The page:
J-K Peace Forum hails PM Modi, Amit Shah for organising commemorative event marking 400th birth anniversary of Guru Tegh Bahadur

Forum refers to his exemplary and supreme sacrifice for the sake of Kashmiri brahmins

J-K Peace Forum hails PM Modi, Amit Shah for organising commemorative event marking 400th birth anniversary of Guru Tegh Bahadur

Bhai Buta Singh, the 13th generation descendant of Bhai Rup Chand, a long time associate of Guru Tegh Bahadur, reveals rare relics of the ninth Sikh master, at Bhai Vir Singh Sadan in New Delhi. Tribune photo: Manas Ranjan Bhui

Tribune News Service

Ravi S Singh

New Delhi, April 21 

The Jammu Kashmir Peace Forum on Thursday lauded Prime Minister Narendra Modi, Union Home Minister Amit Shah and Union Culture Ministry for organising a grand commemorative event at the historic  Red Fort to mark the 400th birth anniversary of the ninth Sikh Guru, Tegh Bahadur, who is also revered as ‘Hind-di-Chadar’ or the Shield of India, and ‘Jagat Guru’.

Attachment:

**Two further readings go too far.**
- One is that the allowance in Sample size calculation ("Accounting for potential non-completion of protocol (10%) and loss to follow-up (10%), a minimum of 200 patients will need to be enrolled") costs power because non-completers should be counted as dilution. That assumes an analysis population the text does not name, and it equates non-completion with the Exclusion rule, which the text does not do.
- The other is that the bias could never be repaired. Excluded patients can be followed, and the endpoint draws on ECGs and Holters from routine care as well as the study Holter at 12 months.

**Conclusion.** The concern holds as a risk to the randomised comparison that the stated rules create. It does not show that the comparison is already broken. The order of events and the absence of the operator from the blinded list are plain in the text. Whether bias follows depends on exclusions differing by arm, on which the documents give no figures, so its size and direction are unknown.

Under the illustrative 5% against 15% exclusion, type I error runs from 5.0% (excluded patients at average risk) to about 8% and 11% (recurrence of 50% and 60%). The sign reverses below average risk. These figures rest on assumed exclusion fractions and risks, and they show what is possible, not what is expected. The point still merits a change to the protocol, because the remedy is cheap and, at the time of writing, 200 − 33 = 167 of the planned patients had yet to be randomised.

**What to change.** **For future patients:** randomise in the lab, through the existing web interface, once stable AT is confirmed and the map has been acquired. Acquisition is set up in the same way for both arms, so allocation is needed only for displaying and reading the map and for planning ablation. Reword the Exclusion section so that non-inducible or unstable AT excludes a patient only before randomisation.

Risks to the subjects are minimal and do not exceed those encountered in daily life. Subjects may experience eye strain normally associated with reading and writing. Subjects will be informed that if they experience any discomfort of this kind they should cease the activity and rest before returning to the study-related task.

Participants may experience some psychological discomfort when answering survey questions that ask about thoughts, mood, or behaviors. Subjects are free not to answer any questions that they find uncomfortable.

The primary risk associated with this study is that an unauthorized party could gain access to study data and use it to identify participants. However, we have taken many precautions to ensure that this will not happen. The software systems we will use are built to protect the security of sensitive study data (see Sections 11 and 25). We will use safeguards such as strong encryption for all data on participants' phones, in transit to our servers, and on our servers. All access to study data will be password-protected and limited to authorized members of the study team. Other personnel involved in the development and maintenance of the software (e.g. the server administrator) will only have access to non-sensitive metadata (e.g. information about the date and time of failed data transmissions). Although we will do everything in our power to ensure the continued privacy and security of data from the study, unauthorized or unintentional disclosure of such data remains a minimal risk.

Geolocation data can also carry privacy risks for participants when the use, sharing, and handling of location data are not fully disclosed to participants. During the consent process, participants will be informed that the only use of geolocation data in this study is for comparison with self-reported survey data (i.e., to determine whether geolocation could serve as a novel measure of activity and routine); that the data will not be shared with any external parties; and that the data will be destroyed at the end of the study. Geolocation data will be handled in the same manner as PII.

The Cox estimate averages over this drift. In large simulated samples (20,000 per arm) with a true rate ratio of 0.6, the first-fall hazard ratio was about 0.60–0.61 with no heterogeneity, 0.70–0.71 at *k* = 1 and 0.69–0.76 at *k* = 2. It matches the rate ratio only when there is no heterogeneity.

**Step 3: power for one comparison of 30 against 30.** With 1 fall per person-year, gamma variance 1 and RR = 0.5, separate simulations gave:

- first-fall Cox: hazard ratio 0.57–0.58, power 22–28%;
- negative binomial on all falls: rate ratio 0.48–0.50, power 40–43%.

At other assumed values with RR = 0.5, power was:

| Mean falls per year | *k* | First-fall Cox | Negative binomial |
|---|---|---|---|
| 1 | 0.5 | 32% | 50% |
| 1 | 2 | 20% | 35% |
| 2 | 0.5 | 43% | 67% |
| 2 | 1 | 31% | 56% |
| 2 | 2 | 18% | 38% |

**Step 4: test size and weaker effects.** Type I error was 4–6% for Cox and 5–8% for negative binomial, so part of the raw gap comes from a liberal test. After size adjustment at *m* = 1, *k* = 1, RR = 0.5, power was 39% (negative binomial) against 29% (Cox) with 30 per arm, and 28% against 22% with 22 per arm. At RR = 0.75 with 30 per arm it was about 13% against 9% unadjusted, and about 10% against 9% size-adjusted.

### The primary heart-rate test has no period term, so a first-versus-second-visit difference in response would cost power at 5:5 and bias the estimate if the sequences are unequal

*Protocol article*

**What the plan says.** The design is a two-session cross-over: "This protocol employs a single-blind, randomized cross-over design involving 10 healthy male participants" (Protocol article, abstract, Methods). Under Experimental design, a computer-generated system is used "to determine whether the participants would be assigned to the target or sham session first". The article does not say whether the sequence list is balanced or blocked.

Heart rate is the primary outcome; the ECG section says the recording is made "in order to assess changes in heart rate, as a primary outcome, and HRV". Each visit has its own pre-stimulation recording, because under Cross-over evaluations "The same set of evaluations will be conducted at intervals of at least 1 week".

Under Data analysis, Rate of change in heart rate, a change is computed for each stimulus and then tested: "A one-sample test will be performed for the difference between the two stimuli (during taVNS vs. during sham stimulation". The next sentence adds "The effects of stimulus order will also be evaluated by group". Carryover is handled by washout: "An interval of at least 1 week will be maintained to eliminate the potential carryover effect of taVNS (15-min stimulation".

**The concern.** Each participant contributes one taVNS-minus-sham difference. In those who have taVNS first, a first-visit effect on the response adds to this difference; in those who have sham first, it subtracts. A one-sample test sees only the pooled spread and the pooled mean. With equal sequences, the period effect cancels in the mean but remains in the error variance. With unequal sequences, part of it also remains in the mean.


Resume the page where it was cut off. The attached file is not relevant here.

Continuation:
The Forum, which works for peace with regard to Jammu and Kashmir, said the great sacrifice made by the Guru to vindicate the right of the people to profess and practice faith was an assertion of the principle of justice for which the Mughal rulers of the day had very scant regard.

For this reason, life, career, and teachings of Guru Tegh are of immense relevance even in the contemporary times, when the forces of hate, fanaticism and tyranny are still very dominant and assertive.

Paying rich tributes of homage to the Guru, the Forum referred to his exemplary and supreme sacrifice for the sake of Kashmiri brahmins.

The iconic leader was publicly beheaded on the orders of the Mughal Emperor Aurangzeb, for refusing to convert to Islam and for resisting the forced conversions of Hindus of Jammu and Kashmir.

"There was forced conversion of religion; thousands were killed for refusing to change their religion. The Guru's martyrdom sensitised the world to the macabre play of the Mughals," J-K Peace Forum Chairperson Satish Mahaldar said.

The Guru symbolised the triumph of good over evil that inspired Sikhs to lay down their lives for noble causes and moral values.

His sacrifice roused the Hindus from their passive silence to understand the power that comes from self-respect and sacrifice.

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